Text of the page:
The First Telecoms Fraud
In the 1830s, two French brothers: François and Joseph Blanc, committed the first telecoms fraud.
The brothers were bankers working at the stock exchange in Bordeaux, trading primarily in Government bonds. The movements of these bonds were influenced heavily by what was happening further North in Paris. There was one problem though, messages on these market movements took about five days to reach Bordeaux. Anyone who could get details on the market movements ahead of their rivals stood to make a fortune. Many had tried, even using carrier pigeons. The Blanc brothers came up with a way of sending messages by ‘hacking’ the telecoms network of the day.
At the time France had the first National telecoms network , although it looked a little different to the telecoms networks we think of today. Instead of copper cable and distribution points, the French system used multiple series’ of towers with huge wooden signalling arms on the top to create an optical telegraph. Through various levers and pulleys, the arms on top of the tower could be moved into different positions to signify letters, numbers and even whole words. Operators in each tower would maneuver the arms of their tower to match those of the adjacent tower, sending messages down the chain like a Mexican wave. The first problem for the Blanc brothers was the Network was only for Government use and on the line from Paris to Bordeaux there was a station part way along where messages would be checked so any message snuck in at Paris would be intercepted and removed long before it reached Bordeaux. The second problem was that, due to the sensitive nature of the content being sent along the line, only operators at the start and end of the routes knew what the signals meant. There was one exception to this: the signal which meant ‘backspace’. If a signaler made an incorrect sign, they could follow it with backspace, letting the end tower know to disregard it when the message was decrypted. It was this that the brothers used to get their messages.
A contact in Paris would note movements in the market and send these with a messenger to a tower in Tours, South of where messages from Paris would be checked (problem 1 resolved). Here a tower operator (who had been well bribed) would convey these movements by putting intentional errors into messages that were being sent (problem 2 resolved). A third conspirator based near the final tower in Bordeax would watch the incoming message, keeping a look out for the error. Whatever signal preceded the backspace signal represented how the market was moving. when the message was decrypted at the final station in Bordeaux the erroneous signal was removed and no one was any the wiser.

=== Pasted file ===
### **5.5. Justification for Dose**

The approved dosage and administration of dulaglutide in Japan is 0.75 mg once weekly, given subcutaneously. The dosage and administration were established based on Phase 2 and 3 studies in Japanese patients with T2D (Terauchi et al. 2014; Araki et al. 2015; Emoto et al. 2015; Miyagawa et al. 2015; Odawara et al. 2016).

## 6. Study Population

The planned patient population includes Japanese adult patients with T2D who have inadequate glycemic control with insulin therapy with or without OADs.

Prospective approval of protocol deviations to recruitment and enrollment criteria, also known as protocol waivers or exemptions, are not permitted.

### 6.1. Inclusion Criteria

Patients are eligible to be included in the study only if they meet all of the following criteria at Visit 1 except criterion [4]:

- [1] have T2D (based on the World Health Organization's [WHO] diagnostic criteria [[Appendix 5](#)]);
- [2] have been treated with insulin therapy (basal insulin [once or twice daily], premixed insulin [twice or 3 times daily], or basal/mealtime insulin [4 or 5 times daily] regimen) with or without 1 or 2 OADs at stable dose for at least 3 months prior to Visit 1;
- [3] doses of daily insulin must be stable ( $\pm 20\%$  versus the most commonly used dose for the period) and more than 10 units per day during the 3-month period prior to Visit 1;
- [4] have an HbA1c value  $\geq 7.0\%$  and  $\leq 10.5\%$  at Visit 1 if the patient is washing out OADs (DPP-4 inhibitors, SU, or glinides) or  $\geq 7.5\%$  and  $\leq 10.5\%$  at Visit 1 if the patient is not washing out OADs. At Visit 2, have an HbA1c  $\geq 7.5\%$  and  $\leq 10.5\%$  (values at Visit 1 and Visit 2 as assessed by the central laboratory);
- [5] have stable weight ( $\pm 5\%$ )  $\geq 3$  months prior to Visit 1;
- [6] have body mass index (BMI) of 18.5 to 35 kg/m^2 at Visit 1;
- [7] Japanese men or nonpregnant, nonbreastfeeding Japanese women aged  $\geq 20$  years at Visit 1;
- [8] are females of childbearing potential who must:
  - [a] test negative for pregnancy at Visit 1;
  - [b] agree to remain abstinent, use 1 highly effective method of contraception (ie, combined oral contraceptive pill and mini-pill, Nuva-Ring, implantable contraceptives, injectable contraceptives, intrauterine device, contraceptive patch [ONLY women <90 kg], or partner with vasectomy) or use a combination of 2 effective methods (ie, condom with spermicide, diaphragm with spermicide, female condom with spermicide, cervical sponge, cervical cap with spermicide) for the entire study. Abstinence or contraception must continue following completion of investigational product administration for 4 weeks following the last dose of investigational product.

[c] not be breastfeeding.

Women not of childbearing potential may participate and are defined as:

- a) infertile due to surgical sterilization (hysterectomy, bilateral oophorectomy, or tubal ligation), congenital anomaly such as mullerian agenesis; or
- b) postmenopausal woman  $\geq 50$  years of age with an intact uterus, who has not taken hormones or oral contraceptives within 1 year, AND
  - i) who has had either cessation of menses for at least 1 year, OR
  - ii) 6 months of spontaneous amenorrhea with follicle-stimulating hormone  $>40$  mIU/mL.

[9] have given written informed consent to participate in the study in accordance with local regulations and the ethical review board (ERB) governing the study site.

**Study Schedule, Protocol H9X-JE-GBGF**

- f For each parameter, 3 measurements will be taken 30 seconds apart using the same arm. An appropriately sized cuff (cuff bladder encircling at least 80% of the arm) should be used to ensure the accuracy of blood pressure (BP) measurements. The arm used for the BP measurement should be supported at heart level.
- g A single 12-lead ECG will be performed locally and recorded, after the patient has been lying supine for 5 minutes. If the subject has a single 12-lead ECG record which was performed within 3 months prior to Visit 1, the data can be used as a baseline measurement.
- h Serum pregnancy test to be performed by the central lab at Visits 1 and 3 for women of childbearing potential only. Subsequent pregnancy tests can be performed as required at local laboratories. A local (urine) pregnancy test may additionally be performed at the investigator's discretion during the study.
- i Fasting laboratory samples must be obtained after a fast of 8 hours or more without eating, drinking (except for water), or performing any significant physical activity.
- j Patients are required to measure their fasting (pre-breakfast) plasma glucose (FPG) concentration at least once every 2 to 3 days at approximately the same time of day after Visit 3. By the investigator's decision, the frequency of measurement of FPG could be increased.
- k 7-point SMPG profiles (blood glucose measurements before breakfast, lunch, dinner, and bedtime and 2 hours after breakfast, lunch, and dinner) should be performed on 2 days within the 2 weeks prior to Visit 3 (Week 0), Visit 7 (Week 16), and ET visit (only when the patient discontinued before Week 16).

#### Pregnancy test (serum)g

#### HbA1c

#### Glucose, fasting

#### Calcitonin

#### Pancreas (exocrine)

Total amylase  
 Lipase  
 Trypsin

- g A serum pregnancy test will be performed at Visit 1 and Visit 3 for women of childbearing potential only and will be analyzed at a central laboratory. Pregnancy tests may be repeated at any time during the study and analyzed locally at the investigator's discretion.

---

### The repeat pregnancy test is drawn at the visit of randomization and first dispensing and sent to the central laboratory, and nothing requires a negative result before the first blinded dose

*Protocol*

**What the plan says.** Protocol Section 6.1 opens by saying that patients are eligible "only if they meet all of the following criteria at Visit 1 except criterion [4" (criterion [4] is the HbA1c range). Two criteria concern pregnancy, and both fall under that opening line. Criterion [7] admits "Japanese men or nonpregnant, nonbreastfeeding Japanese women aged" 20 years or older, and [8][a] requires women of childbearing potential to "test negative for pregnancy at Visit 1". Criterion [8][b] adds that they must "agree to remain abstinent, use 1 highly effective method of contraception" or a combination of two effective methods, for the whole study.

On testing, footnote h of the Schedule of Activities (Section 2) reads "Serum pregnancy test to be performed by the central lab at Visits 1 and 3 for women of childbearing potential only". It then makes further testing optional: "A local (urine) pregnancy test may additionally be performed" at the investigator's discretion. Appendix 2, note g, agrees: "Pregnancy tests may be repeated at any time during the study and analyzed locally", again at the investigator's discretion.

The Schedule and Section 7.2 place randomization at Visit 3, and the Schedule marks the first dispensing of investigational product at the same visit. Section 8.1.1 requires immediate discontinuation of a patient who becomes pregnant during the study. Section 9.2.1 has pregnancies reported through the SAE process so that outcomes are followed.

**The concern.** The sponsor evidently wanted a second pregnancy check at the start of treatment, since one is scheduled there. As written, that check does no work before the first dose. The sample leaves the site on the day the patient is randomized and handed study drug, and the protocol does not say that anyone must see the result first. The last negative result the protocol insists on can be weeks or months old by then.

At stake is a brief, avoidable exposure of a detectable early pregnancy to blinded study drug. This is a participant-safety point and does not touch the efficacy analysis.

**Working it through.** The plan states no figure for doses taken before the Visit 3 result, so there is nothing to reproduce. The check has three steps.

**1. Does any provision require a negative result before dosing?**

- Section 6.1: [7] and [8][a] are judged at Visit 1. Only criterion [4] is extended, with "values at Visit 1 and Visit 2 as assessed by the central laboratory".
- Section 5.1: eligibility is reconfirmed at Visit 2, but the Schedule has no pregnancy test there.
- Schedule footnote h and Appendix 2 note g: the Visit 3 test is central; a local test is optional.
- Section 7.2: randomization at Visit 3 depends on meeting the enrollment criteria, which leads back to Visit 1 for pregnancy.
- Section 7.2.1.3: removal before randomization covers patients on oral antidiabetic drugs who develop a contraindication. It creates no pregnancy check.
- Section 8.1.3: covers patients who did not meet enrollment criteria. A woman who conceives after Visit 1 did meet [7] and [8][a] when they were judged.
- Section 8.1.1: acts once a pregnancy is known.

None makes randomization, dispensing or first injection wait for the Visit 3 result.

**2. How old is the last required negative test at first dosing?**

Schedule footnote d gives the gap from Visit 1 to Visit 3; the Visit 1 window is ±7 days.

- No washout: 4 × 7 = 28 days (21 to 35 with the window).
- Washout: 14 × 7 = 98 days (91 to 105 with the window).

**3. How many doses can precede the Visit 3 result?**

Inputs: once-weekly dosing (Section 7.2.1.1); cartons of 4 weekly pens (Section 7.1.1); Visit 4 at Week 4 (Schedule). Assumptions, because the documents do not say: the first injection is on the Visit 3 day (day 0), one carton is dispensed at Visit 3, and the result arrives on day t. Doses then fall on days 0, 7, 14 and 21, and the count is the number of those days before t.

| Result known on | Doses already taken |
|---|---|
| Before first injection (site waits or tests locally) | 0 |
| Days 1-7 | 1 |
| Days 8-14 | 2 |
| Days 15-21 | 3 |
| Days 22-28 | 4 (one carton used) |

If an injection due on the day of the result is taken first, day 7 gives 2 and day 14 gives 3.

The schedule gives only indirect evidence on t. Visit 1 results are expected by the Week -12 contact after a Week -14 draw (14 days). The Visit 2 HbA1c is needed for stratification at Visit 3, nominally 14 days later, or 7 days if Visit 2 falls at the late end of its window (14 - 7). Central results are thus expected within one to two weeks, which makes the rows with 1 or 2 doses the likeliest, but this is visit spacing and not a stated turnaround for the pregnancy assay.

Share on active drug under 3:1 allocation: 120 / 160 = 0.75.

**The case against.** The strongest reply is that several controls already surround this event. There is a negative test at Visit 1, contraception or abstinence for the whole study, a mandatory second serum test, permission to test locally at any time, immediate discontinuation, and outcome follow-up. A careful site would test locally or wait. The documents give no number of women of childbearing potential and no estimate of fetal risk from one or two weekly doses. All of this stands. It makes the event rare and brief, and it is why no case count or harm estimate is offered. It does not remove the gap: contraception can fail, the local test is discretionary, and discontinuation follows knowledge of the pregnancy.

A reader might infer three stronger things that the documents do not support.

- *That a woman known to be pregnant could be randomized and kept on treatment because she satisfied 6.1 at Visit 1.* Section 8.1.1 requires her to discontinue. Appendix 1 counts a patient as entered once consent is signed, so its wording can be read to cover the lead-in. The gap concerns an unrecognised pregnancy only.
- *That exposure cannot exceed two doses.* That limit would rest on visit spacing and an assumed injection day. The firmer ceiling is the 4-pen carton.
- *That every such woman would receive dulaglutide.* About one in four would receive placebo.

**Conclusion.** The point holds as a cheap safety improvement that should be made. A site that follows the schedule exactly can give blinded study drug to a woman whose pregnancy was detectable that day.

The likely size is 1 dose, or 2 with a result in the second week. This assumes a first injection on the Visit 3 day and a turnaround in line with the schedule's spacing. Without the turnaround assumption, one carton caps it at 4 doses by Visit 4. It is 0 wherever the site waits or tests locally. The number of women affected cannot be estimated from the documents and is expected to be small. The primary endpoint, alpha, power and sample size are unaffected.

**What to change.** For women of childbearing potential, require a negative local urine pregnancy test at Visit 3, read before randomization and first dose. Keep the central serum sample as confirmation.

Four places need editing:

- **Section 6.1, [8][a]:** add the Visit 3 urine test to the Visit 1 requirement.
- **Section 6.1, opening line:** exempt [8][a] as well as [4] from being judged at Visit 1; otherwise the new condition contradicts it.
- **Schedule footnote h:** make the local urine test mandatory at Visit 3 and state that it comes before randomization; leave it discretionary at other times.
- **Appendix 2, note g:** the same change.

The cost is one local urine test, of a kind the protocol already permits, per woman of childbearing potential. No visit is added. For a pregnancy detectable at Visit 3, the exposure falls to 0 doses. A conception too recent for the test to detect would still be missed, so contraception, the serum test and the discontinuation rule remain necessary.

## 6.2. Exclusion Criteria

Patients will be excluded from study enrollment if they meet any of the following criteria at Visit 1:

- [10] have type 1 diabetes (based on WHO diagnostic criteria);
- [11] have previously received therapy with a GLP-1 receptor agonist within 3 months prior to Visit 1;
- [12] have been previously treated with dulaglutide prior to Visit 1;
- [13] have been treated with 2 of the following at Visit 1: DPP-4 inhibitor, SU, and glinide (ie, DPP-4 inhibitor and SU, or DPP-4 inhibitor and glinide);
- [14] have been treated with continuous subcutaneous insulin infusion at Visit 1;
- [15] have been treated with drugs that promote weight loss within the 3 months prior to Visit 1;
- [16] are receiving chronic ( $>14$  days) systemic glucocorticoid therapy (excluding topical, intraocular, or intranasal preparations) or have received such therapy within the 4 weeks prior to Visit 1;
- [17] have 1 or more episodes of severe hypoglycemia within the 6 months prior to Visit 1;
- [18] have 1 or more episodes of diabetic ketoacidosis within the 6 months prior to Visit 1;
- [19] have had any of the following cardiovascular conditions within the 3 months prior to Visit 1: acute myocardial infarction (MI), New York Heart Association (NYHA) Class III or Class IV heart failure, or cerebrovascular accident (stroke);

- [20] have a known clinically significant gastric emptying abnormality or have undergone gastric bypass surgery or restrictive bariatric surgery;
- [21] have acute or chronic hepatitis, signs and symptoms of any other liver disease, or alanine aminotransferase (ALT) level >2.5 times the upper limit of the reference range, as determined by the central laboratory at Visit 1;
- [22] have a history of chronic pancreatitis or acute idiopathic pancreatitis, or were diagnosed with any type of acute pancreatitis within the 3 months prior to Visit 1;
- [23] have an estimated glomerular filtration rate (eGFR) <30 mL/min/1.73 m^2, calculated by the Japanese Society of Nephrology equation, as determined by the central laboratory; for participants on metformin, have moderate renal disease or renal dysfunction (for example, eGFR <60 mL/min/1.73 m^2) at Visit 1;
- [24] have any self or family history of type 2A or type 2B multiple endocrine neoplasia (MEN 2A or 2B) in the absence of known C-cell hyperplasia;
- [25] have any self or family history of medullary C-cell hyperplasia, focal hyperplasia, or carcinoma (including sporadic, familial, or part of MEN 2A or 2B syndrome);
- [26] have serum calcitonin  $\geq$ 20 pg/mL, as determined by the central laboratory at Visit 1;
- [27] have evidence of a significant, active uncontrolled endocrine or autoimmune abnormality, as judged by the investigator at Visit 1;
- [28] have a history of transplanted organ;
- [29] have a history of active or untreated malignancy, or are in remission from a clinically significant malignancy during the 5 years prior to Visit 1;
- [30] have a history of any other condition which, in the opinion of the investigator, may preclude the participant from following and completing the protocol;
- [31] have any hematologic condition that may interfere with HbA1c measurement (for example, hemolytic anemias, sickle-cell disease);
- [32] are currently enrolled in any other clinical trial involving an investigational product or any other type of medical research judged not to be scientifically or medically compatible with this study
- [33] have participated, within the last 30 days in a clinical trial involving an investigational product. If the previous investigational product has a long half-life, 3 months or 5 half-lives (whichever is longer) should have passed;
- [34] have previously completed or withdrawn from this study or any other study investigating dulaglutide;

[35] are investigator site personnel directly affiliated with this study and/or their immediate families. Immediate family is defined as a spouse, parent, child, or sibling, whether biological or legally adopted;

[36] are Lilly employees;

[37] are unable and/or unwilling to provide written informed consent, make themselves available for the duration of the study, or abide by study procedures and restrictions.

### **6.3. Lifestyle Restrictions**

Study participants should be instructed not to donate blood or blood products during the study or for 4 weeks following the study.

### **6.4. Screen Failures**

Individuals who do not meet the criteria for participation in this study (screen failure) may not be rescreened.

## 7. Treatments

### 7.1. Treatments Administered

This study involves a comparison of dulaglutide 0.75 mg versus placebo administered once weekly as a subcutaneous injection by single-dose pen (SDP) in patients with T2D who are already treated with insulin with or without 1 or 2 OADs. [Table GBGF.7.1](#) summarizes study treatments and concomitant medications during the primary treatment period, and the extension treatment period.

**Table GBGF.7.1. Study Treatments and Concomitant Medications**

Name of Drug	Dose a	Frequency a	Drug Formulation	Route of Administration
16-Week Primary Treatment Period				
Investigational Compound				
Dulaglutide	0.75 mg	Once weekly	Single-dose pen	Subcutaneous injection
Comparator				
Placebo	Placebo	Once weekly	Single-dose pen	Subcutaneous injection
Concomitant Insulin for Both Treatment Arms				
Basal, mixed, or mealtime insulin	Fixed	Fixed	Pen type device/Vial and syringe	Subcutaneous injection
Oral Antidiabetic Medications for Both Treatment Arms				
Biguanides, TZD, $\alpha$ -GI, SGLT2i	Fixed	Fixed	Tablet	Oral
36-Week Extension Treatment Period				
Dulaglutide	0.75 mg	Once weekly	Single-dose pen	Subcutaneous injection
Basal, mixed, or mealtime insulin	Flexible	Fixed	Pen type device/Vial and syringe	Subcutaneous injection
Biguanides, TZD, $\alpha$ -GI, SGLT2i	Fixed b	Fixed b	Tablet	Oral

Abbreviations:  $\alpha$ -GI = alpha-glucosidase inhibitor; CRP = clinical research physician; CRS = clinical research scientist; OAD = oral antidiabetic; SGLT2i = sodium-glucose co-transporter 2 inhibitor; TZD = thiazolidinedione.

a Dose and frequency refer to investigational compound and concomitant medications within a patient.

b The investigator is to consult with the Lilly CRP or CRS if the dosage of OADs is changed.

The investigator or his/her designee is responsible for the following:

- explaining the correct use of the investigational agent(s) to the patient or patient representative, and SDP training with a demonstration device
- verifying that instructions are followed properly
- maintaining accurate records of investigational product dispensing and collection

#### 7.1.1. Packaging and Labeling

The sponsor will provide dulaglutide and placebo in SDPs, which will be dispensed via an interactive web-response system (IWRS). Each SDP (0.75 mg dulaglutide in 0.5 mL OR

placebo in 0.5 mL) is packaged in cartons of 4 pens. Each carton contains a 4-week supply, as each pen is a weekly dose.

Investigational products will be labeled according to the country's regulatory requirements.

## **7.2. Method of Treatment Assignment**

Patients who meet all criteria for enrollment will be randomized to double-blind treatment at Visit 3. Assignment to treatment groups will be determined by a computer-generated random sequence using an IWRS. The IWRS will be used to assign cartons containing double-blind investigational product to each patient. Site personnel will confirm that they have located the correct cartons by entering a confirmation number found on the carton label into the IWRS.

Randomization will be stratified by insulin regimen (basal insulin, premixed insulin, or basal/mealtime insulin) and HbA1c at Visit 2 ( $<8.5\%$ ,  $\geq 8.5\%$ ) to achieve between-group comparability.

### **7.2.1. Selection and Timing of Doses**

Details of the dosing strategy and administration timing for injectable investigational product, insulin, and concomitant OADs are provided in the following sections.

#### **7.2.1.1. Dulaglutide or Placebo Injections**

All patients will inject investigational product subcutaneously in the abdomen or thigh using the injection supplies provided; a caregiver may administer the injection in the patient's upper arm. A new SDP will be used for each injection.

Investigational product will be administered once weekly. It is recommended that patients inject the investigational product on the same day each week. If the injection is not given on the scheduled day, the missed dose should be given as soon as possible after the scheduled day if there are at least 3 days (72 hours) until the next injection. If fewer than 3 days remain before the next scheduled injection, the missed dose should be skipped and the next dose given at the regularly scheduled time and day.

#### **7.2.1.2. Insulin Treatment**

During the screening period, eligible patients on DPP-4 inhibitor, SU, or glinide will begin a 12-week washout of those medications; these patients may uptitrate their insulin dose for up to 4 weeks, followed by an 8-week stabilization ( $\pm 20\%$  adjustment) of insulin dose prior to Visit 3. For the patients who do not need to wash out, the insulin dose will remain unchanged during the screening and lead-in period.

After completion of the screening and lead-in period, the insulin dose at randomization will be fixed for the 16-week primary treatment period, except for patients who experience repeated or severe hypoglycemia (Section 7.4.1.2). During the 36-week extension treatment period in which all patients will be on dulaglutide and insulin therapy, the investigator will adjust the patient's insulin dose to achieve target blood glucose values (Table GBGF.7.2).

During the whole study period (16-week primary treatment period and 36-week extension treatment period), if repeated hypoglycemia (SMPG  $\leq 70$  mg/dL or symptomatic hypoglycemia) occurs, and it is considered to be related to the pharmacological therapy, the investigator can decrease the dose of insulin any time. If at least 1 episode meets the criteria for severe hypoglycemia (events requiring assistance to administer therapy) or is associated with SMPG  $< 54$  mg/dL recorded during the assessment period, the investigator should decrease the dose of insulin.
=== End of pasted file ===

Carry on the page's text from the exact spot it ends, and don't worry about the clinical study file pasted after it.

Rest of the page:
The fraud worked for two years and, despite their rivals suspecting something was happening, the actual means of their success was only uncovered when one of the bribed signalers confessed all on his death bed (some reports say this was due to guilt, others that it was try to recruit his replacement). The brothers and their co-conspirators were arrested in 1836 but it seemed luck was on their side once again as, despite the towers being for Goverment use, there were no actual laws in place prohibiting their use for the sending of personal messages. The brothers ended up walking away free men (although the others weren’t so lucky because there were laws against taking bribes) and new laws were quickly put in place.
So what relevance does this hold for businesses today?
While the ways and means may have changed, telecom fraud is as much an issue now as it was back in 1830’s France. Here are some of the lessons we can take from the first telecoms fraud:
- Just like modern ways of sending data, the optical telegraph used a form of encryption to protect the content being sent along it, but all it took was the one known signal – backspace – for the hackers to find a way to infiltrate the network. It only takes a small flaw or weak point.
- The Blanc brothers plan may seem like a lot of effort just to get very basic messages BUT the pay off was huge. It is the same for today’s hackers. While it may take a fair bit of work, a compromised telephone system can generate tens of thousands of pounds in revenue in a very short space of time.
- Ultimately the weak link in the optical telegraph was the people operating it. A few bribes and the whole system was compromised. While bribery may not be the weapon of choice nowadays, people are still often a systems vulnerability. Using insecure passwords and codes (1,2,3,4 anyone?), revealing passwords to fraudulent callers and even malicious action from individuals against their own employer are some of the most common ways fraud happens.
- Laws aren’t always able to protect you. At the end of it all, even though the brothers were caught red handed, they got off free because of the laws and regulations of the time. While there are laws against hacking in place now, many fraudsters are not convicted as they operate abroad, away from the reach of the law. On top of this, if you are hacked you have to pay any call charges generated by the hackers and then attempt to claim them back. If you don’t, you could be the one in trouble with the law.
- At Deep Blue we try to do all we can to support and protect our customers. From expert engineers to help keep your telecoms and IT systems safe, fraud prevention plans on our hosted and IP products, call barring options and much more. We can’t stop fraud, but we can learn from the mistakes of the past to try to build a more secure future.